...and I haven't even opened the cover yet...
Leviathan shall devour me alive...


For some reason, even though Second Treatise of Government is about a million times skinnier than Leviathan and its very name is less imposing, I'm having an easier time with Leviathan.

Yes, Hobbes, I do understand that people can have "stream of consciousness" thoughts. NO, I DO NOT NEED YOU TO GIVE ME AN EXAMPLE!!

17th century vocabulary is so fun to decipher. Hobbes keeps calling the
Simon King
Mar 07, 2017 rated it liked it
When I read this book, I felt that it orbited around three categories: 1) painfully tedious, 2) fascinating and 3) scary.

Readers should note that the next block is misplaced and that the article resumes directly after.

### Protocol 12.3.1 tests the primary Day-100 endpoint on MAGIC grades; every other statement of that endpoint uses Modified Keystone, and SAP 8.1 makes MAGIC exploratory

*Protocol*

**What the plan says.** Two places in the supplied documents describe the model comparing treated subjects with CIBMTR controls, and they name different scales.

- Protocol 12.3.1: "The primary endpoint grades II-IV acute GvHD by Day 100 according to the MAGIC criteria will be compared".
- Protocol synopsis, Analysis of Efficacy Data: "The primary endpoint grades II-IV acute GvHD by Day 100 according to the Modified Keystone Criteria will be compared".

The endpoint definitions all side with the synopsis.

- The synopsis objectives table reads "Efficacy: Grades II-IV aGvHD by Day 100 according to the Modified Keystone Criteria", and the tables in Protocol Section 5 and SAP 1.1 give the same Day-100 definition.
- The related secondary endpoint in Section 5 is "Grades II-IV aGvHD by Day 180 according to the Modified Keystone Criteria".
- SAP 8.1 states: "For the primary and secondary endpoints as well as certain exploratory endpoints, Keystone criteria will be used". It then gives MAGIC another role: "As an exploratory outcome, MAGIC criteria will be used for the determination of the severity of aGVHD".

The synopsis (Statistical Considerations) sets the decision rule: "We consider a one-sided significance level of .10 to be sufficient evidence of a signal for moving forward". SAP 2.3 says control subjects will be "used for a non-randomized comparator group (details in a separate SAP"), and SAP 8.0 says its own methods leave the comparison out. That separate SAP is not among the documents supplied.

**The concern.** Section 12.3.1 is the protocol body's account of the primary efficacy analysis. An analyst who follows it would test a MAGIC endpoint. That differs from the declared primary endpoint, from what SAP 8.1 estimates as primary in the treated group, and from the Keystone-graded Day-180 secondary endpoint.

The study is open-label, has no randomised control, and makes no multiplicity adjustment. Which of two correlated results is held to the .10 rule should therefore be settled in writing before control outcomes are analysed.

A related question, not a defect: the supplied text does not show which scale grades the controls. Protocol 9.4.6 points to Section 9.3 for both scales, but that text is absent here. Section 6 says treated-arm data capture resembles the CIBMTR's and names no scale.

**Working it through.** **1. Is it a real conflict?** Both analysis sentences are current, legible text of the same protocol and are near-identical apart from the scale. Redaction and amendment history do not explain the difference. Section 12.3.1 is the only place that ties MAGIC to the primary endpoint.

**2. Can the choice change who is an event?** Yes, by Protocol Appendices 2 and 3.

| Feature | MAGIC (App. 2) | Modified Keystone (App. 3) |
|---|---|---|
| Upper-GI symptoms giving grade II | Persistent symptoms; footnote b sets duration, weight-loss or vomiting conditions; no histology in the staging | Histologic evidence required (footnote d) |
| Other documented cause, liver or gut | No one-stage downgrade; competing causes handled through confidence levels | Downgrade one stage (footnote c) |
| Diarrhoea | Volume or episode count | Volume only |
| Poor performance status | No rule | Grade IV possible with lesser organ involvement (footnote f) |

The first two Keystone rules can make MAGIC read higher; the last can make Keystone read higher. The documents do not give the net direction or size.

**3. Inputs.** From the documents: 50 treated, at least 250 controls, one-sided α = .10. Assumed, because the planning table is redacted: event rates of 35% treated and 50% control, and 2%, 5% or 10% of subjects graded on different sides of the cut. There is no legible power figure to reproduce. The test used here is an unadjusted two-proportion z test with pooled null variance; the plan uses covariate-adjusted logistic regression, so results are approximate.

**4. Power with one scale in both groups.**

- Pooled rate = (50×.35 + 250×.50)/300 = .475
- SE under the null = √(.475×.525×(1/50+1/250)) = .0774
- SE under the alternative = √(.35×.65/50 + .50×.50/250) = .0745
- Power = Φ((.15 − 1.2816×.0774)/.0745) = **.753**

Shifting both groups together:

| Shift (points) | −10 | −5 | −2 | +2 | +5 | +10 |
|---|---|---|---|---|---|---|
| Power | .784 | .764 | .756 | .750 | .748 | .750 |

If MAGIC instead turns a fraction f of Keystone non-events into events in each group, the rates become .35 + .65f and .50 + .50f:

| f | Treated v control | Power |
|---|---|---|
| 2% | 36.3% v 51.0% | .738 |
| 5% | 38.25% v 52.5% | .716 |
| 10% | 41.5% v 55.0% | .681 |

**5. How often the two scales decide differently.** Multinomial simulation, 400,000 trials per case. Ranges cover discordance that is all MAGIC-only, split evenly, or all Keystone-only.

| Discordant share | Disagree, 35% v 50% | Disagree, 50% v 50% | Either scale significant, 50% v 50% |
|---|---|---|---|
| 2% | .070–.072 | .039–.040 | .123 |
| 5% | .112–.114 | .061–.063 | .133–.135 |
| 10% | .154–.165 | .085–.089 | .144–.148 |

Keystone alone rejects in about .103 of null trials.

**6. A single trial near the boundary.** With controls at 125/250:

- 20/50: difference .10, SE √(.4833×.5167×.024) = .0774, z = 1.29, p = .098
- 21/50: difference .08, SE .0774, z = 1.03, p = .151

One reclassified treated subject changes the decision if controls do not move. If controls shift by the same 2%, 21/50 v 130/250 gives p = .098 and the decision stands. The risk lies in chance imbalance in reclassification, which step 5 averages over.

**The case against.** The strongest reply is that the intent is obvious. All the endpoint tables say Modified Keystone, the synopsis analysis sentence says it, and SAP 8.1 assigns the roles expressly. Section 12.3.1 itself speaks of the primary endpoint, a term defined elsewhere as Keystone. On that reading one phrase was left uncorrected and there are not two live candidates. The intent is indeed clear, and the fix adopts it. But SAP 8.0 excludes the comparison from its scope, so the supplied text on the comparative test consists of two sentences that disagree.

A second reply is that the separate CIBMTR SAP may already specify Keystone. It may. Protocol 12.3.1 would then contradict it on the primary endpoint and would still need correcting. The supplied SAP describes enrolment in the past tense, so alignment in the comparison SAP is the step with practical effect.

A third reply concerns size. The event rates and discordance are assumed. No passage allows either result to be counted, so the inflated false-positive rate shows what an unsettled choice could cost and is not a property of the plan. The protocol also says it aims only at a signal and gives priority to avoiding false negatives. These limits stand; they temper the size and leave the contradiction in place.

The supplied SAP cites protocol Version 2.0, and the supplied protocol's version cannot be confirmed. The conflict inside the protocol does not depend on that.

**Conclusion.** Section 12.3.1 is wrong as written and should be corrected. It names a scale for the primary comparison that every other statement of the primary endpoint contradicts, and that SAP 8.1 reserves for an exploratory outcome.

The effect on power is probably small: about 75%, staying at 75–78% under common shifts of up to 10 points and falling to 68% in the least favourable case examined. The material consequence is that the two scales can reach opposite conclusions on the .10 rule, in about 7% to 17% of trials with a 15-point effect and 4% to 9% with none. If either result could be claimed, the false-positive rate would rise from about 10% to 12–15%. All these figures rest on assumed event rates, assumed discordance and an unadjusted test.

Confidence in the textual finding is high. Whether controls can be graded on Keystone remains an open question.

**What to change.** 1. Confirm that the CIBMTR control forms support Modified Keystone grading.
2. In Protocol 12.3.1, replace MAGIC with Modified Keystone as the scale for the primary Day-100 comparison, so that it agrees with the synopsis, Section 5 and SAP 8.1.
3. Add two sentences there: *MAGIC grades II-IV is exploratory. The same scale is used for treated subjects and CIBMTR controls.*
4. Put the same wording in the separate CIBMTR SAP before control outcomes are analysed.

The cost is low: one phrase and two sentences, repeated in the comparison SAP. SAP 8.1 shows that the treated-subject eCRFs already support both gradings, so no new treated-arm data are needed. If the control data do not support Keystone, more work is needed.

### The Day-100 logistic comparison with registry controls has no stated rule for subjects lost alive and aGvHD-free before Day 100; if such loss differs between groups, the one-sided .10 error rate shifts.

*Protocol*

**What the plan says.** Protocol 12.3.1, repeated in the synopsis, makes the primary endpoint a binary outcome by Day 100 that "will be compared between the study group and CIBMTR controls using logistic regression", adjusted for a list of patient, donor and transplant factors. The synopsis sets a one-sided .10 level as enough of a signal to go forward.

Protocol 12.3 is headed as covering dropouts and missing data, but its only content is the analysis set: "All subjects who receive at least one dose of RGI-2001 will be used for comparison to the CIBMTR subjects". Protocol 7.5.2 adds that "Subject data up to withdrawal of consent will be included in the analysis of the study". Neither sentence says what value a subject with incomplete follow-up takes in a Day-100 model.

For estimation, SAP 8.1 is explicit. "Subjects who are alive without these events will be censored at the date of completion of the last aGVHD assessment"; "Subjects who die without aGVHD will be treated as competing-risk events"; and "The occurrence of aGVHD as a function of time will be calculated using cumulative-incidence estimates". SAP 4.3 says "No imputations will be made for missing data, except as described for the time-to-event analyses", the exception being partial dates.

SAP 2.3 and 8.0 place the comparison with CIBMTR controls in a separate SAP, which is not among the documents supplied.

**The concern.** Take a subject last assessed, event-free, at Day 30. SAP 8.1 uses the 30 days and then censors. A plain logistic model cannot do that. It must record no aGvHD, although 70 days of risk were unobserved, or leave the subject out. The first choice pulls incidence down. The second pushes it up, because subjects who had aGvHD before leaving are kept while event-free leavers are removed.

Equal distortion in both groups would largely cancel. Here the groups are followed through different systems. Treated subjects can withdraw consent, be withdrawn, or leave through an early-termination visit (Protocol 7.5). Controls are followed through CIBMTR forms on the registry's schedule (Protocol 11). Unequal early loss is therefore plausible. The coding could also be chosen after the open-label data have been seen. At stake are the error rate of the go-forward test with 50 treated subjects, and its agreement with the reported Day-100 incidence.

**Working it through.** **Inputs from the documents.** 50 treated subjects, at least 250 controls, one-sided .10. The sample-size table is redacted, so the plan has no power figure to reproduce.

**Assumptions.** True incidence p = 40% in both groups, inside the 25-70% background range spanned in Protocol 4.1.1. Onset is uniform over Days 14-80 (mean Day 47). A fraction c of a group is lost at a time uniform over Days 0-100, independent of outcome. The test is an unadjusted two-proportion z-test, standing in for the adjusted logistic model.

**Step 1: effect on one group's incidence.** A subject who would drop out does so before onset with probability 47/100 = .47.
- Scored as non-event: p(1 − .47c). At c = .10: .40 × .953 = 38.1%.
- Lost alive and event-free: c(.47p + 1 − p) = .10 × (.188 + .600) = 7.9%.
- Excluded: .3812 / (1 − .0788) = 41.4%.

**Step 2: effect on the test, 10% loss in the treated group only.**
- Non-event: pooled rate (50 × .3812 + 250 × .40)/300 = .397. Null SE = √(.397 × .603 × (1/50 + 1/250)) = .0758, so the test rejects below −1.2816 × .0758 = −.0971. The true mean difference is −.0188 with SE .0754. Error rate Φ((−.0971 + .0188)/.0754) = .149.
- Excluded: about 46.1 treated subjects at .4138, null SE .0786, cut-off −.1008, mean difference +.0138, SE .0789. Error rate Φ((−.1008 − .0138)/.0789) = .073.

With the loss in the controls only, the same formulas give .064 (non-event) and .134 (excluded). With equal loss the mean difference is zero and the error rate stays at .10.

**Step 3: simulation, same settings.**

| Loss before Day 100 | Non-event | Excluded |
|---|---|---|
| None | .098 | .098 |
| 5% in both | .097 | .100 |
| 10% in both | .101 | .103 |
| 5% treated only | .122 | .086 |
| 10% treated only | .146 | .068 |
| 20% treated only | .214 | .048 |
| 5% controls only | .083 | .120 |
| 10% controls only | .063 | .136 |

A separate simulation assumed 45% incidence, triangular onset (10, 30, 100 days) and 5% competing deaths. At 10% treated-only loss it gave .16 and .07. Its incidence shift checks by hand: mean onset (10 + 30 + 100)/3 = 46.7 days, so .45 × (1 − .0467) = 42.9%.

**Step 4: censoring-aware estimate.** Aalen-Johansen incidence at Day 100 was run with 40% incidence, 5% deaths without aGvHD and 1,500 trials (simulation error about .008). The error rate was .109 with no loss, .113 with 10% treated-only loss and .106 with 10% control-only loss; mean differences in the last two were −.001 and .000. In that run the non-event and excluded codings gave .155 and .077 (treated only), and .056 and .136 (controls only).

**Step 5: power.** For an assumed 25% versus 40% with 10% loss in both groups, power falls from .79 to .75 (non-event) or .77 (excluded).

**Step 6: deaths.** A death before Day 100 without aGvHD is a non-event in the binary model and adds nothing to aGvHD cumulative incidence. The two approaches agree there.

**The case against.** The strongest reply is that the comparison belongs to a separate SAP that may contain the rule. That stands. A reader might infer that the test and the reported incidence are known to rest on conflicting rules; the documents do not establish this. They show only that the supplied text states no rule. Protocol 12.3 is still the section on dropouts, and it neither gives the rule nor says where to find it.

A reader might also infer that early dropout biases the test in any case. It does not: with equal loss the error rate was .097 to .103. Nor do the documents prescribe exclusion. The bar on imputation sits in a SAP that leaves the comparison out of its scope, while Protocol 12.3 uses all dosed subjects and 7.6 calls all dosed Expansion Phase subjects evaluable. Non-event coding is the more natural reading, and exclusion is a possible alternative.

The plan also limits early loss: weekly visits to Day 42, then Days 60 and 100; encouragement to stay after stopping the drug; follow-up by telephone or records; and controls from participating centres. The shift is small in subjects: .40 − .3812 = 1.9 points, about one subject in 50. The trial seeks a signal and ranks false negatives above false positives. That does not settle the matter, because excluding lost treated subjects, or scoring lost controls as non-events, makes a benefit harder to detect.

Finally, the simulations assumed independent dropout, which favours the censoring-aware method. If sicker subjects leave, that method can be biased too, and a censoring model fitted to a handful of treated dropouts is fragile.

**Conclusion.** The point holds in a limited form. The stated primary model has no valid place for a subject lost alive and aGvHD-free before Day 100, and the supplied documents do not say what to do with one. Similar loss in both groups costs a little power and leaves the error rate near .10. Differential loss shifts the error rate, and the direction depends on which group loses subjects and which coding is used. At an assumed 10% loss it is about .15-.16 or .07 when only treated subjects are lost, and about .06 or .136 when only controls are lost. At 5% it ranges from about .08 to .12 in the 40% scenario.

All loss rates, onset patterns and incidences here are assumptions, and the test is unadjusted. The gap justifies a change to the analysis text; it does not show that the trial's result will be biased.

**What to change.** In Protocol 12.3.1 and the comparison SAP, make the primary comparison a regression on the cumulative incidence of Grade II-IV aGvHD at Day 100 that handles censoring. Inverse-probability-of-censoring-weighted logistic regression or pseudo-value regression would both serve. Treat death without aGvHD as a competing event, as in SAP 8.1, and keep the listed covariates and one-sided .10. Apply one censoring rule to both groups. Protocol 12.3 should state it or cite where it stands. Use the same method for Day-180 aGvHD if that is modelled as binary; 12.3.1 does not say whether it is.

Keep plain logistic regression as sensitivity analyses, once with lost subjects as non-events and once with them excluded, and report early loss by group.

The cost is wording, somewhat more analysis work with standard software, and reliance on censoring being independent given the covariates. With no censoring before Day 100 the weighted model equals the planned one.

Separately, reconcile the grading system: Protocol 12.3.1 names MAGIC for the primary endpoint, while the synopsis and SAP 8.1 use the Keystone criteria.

Hobbes is fastidiously clear. Because his argument is about human nature, he spends around 100 pages defining what humans are and how they feel, sense and think. That part is tedious. Also, the last sections of the book, where he describes lawmaking, Christianity and ecclesiastical power, are also tedious.

I find the main crux of the argument fascinating, though. Without laws,
♥ Ibrahim ♥
Jun 02, 2008 rated it did not like it
Shelves: philosophy
Isn't this the guy who held to the belief that I am a wolf to my fellow human brother? He is my brother! We were made to live in harmony, but as I read this I can't help but get poisoned by the teaching that Homo hominy lupus, i.e. "Man is wolf to man.". Such teaching will make me nothing but a paranoid and bitter person. I am called to live in perfect harmony with every living being in the universe. But Thomas Hobbes says:

"To speak impartially, both sayings are very true; That Man to Man is a k
« previous 1 3 4 5 6 7 8 9 next »
topics  posts  views  last activity